The War to End all Wars – Carl Frederick Brunotte

It was the war to end all wars. And yet in four short, yet incredibly long years, over 16,560,000 would die and another 21,200,000 would be wounded. Men and boys, from towns and villages in France, Britain, Germany and America fought for their freedoms. Carl Frederick Brunotte was one of them.

courtesy of The Great War 100 app

“A century ago, an assassin, a Serbian nationalist, killed the heir to the throne of Austria-Hungary as he visited Sarajevo. This act was the catalyst for a massive conflict that lasted four years. More than 65 million soldiers were mobilized by more than 30 nations, with battles taking place around the world. Industrialization brought modern weapons, machinery, and tactics to warfare, vastly increasing the killing power of armies. Battlefield conditions were horrific, typified by the chaotic, cratered hellscape of the Western Front, where soldiers in muddy trenches faced bullets, bombs, gas, bayonet charges, and more.” Alan Taylor, artist.

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Carl Frederick Brunotte, in uniform. Courtesy of ancestry.com

Born in California to German parents, Carl grew up in the warm climate of Southern California. He had at least 6 brothers and sisters, he being one of the youngest.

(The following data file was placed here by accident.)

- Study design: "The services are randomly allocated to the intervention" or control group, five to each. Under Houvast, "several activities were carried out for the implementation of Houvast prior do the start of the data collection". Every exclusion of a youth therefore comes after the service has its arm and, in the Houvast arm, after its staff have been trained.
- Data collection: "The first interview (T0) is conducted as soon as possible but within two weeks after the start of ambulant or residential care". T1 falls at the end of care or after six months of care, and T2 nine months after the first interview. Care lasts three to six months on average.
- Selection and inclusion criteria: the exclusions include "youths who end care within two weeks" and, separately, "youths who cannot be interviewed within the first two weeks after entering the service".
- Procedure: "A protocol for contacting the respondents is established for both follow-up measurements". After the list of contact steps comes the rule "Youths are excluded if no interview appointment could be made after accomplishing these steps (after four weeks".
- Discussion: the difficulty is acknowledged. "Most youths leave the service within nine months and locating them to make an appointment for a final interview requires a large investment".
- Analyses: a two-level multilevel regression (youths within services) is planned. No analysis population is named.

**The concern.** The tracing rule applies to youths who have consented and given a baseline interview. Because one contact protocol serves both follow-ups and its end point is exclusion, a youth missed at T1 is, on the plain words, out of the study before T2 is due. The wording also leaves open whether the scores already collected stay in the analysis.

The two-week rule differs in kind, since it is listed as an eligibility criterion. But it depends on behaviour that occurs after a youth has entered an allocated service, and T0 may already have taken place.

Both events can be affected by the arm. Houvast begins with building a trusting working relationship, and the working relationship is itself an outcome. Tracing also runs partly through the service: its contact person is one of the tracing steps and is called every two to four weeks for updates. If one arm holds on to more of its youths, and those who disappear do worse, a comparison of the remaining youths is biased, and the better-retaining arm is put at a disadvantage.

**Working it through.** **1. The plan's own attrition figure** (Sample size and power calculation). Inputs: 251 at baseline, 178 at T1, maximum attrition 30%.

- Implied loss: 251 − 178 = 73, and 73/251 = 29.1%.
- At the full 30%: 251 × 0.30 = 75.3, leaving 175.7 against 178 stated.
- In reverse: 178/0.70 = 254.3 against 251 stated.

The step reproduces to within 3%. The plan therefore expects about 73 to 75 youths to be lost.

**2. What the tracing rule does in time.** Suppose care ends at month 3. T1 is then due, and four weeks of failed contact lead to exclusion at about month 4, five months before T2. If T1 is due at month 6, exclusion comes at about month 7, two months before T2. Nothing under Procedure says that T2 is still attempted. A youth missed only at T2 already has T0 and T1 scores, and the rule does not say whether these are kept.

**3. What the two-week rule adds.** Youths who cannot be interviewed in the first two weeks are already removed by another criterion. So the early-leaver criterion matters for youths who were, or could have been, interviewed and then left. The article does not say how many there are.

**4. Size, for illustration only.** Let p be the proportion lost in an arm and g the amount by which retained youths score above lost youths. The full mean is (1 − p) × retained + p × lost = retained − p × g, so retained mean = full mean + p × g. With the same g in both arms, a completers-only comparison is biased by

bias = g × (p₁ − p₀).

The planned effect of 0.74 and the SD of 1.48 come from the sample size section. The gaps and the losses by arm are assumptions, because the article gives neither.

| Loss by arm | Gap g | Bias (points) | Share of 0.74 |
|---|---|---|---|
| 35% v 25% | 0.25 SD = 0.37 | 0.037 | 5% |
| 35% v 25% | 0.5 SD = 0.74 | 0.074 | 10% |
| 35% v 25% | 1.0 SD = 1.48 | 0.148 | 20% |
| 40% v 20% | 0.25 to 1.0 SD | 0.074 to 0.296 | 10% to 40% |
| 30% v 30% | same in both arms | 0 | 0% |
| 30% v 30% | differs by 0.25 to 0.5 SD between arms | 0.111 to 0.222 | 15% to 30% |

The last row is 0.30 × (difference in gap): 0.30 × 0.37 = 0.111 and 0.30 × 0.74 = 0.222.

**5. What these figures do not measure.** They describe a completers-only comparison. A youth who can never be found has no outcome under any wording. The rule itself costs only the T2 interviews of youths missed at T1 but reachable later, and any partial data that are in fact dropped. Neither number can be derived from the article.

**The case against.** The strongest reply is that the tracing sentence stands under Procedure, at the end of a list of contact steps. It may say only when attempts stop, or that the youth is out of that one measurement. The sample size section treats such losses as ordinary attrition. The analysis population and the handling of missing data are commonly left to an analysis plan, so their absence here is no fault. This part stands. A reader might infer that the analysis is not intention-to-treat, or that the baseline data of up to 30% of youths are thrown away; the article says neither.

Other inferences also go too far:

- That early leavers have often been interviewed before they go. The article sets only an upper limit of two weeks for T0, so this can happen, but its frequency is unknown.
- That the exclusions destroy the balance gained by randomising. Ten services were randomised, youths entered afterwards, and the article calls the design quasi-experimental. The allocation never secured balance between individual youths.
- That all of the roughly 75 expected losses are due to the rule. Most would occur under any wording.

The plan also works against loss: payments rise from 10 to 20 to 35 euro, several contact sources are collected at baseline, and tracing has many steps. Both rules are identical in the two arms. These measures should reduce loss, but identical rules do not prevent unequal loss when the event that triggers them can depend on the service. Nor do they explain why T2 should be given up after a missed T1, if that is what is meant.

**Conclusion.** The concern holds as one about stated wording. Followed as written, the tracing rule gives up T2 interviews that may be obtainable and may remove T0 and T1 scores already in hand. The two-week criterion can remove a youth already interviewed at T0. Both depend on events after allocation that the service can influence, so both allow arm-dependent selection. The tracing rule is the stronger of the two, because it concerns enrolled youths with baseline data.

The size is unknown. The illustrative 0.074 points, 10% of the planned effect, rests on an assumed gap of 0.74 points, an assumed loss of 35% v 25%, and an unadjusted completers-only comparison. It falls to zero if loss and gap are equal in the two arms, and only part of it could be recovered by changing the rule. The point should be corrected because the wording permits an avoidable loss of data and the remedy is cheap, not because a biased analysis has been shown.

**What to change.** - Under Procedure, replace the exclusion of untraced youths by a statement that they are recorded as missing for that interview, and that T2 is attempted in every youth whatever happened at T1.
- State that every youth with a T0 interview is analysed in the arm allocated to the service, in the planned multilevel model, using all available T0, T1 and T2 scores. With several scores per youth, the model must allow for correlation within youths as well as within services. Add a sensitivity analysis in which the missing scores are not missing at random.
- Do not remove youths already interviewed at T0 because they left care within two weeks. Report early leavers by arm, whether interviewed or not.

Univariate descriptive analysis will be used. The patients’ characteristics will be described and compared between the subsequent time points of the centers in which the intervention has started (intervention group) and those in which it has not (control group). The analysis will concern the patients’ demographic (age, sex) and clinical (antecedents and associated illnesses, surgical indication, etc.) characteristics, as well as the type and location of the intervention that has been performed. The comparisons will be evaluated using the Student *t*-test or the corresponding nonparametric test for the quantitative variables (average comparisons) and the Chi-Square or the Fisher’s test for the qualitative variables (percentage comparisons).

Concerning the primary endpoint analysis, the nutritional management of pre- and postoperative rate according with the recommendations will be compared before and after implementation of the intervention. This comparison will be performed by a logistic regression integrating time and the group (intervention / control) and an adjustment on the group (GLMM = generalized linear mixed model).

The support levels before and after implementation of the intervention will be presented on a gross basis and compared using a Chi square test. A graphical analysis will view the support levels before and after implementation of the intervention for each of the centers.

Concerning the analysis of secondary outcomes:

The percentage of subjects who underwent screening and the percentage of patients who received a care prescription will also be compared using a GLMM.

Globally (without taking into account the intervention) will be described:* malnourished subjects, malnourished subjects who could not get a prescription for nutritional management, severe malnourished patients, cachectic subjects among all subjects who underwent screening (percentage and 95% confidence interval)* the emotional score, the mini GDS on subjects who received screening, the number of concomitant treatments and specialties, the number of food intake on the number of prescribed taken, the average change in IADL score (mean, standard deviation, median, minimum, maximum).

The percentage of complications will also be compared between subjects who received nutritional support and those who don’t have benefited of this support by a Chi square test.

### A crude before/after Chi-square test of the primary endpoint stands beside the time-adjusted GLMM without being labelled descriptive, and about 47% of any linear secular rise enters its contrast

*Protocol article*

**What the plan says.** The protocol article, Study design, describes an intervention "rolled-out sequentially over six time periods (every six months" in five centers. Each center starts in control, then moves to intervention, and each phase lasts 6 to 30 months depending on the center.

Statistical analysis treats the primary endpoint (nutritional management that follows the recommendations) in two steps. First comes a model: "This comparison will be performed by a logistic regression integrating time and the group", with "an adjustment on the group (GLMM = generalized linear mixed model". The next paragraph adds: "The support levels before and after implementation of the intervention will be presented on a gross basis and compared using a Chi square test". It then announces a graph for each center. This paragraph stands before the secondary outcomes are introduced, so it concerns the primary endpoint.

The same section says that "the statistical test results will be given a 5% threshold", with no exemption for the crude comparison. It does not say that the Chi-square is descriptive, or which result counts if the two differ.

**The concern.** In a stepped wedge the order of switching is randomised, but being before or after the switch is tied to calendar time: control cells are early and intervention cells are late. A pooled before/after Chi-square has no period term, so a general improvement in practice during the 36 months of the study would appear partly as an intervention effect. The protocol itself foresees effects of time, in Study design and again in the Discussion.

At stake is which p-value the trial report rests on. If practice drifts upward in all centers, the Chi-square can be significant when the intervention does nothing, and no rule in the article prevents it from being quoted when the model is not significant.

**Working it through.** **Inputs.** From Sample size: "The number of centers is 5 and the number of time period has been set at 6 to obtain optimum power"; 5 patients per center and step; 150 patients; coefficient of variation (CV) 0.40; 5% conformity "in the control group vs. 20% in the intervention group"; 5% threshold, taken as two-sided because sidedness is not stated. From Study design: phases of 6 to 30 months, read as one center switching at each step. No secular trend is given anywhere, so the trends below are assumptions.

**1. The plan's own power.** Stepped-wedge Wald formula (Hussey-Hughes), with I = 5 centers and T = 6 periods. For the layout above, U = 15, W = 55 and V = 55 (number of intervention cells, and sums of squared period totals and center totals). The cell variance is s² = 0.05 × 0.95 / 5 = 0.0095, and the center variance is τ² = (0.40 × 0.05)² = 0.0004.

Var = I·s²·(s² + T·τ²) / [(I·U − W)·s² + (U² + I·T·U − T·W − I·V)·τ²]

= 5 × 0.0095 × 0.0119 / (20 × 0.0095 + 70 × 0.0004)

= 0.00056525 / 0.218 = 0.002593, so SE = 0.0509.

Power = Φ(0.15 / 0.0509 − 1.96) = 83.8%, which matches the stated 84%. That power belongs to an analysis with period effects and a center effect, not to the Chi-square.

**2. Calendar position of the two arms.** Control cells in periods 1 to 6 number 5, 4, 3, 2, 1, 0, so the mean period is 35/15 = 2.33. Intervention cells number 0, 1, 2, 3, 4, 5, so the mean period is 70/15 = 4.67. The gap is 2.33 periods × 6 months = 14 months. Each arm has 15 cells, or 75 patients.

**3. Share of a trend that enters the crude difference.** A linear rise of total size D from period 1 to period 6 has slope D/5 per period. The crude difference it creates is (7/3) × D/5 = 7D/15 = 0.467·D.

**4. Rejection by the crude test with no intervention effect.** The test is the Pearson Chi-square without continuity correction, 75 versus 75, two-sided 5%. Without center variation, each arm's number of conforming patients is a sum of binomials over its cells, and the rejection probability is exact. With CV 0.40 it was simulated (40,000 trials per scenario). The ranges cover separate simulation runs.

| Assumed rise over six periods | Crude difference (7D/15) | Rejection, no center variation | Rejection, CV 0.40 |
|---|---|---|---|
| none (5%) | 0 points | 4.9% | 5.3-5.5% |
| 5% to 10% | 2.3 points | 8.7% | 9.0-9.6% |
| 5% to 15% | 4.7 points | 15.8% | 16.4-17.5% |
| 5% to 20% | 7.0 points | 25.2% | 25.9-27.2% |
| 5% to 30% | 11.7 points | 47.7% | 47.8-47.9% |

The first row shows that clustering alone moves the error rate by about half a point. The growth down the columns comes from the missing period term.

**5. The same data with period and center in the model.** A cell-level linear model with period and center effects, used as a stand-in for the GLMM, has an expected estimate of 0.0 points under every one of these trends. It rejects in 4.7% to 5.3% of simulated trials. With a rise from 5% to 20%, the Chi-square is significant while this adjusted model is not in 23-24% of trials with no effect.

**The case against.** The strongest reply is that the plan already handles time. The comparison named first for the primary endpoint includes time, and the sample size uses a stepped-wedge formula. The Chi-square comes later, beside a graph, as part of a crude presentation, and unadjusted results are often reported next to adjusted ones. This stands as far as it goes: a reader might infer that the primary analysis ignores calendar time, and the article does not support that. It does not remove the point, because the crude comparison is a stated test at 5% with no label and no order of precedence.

See how you're related! Click to enlarge

See how you’re related! Click to enlarge

Carl grew up and later met Ida Jane Stotts. He was 30, and she was 25 years old.

Ida Jane Stotts Brunotte. Photo courtesy of ancestry.com

Ida Jane Stotts Brunotte. Photo courtesy of ancestry.com

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Records indicate they had no children.

There is not a lot of records as to Carl’s role in WWI, but it is certain that he participated. In the Freemasons records of Mill Valley California, it says:

Mill Valley Lodge Veterans Members of Mill Valley Lodge No. 356, F & AM have not failed to answer our country’s call to arms in times of need. All members of Mill Valley Lodge No. 356 are proud of the service that these brothers rendered on behalf of our nation. These Honor Rolls are offered to the community so that our neighbors in Mill Valley and our greater world community can also learn and remember what the members of Mill Valley Lodge No. 356 will not forget. Honor Roll of Brethren who Served in World War I September 22, A.L. 5919 (1919) at a Special Meeting, the Lodge was opened on the Third Degree of Masonry for the purpose of dedicating a bronze tablet to the members of this Lodge who served their country in the Army or Navy during the war of 1917-1918.

 Masonic Lodge number 356 in downtown Mill Valley.

Masonic Lodge number 356 in downtown Mill Valley.